Here’s a look at some types of interviews you may encounter:

Structured Interviews

You might consider this the traditional interview style. In this situation, you may encounter an ice-breaker question about your drive or the weather — a question unrelated to the interview that’s just enough to settle you into your seat. He or she will likely tell you a little bit about the company and the specific position for which you’ve applied. Then he or she will hand the reigns over to you, and it will become your job to intertwine your experience with anything he or she just said.

It is imperative to listen closely and develop responses in your head as your interviewer is speaking. The more you’re able to customize your responses, the better impression you’ll leave on that person. When the interview is finished, expect to be asked if you have questions.

You should always have questions! Rehearse a series of questions long in advance of your interview, and even if your interviewer answers them as you go, ask him or her to expound upon them when the appropriate time comes.

Stress Interviews

As a patent professional, you may find yourself facing a stressful interview. These interviews are designed to measure your demeanor during certain situations. This allows the interviewer to gauge how you handle stress and how you interact with others when things aren’t exactly going as planned. He or she may become distracted, appear indifferent to you, or engage in conversation that’s contrary to something he or she has already said.

Stress interviews are also known to include strange questions that are seemingly irrelevant to the position at play. If your interviewer goes this route, there’s really no way to prepare for the specific questions, as nothing is off the table, but if you can confidently explain your logic and articulately verbalize your take on the situation, you’ll make an impact on your interviewer. Typically, there are no correct answers to these questions.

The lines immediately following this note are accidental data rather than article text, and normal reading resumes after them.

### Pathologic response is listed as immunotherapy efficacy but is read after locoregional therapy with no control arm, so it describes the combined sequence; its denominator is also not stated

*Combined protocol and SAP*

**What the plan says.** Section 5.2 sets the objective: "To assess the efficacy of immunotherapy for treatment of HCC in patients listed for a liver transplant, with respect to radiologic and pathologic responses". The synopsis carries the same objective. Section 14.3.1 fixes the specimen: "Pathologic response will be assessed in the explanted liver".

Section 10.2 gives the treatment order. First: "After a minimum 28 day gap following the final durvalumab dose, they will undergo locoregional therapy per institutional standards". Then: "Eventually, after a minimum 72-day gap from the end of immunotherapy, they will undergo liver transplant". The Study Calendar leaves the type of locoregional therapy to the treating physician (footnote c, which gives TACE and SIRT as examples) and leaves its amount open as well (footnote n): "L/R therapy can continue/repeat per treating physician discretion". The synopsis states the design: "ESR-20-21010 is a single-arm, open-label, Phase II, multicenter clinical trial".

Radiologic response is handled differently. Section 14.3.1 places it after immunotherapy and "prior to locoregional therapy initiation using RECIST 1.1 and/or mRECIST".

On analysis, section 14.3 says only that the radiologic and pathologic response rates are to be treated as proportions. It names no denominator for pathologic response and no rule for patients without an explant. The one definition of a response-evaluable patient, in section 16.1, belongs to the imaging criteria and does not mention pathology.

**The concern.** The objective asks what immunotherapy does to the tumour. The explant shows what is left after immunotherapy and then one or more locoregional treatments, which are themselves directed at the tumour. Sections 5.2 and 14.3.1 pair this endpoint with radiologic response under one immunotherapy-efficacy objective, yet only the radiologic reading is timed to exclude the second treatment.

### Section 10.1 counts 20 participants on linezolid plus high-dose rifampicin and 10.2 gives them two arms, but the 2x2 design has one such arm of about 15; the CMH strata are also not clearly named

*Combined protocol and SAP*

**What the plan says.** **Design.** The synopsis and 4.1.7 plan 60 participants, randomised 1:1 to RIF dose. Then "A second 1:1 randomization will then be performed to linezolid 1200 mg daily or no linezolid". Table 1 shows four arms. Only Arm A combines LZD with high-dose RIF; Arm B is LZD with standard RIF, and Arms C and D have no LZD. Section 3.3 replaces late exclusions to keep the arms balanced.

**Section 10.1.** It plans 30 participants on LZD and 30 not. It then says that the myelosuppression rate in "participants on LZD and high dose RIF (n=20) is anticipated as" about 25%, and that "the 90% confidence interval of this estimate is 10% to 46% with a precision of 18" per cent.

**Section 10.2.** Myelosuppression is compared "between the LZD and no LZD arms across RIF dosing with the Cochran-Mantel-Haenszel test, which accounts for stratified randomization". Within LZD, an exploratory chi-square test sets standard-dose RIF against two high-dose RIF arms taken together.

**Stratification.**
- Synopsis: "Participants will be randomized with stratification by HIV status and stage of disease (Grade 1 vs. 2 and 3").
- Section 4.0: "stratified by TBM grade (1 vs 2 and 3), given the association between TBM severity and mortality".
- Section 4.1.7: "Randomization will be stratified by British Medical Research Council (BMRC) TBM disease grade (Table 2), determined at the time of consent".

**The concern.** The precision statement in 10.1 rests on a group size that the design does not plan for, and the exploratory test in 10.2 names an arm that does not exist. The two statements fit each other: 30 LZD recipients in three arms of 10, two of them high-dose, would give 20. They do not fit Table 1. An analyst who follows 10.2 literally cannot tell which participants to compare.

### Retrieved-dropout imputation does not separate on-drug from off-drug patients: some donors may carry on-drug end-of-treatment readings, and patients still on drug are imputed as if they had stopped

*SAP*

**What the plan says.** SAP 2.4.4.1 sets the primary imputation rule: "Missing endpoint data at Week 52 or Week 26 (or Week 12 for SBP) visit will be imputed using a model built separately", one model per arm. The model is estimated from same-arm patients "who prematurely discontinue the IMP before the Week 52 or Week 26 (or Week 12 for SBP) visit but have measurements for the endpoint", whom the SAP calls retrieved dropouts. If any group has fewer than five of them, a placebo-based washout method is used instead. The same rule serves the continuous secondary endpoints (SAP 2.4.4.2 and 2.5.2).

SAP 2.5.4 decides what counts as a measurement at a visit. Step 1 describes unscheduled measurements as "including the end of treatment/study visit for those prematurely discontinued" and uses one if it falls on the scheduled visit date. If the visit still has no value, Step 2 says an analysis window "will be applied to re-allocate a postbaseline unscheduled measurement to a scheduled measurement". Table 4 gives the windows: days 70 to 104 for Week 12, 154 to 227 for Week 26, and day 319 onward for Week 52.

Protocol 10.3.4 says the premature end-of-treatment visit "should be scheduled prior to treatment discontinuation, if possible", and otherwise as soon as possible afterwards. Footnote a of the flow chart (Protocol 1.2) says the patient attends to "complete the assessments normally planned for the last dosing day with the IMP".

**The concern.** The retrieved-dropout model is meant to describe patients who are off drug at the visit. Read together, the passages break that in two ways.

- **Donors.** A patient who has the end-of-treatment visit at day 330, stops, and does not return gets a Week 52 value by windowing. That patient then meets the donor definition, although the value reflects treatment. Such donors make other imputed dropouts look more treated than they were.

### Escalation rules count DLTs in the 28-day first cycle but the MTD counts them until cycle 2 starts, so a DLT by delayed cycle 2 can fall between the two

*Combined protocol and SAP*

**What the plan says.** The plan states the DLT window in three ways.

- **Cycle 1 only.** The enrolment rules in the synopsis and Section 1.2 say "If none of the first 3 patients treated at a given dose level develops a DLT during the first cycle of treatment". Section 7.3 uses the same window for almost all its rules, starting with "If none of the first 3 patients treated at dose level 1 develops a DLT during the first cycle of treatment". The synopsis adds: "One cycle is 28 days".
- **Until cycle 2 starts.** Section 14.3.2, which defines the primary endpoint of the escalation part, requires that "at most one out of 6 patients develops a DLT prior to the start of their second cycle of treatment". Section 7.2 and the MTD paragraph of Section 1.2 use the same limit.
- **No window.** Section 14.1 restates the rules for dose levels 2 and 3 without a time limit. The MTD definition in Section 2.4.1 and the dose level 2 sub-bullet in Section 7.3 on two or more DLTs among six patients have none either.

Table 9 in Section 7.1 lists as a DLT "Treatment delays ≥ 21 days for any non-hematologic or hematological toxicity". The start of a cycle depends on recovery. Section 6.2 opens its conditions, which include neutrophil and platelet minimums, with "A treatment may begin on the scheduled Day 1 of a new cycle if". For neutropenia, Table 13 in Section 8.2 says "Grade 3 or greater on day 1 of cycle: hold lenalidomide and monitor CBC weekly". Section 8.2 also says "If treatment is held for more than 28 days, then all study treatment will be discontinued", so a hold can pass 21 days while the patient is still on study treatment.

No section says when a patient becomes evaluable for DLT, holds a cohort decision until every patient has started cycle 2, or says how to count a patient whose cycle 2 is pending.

It is imperative to stay focused and calm. Remember, this type of interview isn’t an accident, and the company is waiting to see how you react.

Behavioral Interviews

Behavioral interviews are among the most commonly administered interviews these days. The goal is to help the interviewer learn more about your past behavior so he or she can determine how your actions might impact his or her own firm in the future. To adequately answer these questions, you must be prepared to honestly discuss your past experiences. Call upon the S.T.A.R. method of interviewing, which employs the following aspects:

  • Situation – Describe the event or situation using specific details; do not generalize.
  • Task – Tell the interviewer about the goal you were trying to accomplish.
  • Action – This is when personal pronouns are important. What did you do to accomplish your goals? What role did you play to help your company succeed? In a behavioral interview, the word “I” is more important than the word “we.”
  • Result – Describe the outcome of the project, and take credit for your work where credit is due. Be sure to explain what you learned from the experience, as that will show your prospective employer you’re looking for ways to grow and better yourself as an employee.

In the end, every successful interview begins with great research. The more you know about the company for which you’re interviewing, the more confident you’ll be when you’re selling yourself to potential employers. While it’s true that a solid job search is often a job in and of itself, you’ll reap great rewards if you put in the work. An exciting career in patent law awaits you on the other side of your interview journey!

About the Author

Kristin B. is a professional content writer who focuses on human resource-related content. After a tedious job-search journey a few years ago, she employs her lessons learned to make the job quest easier for others.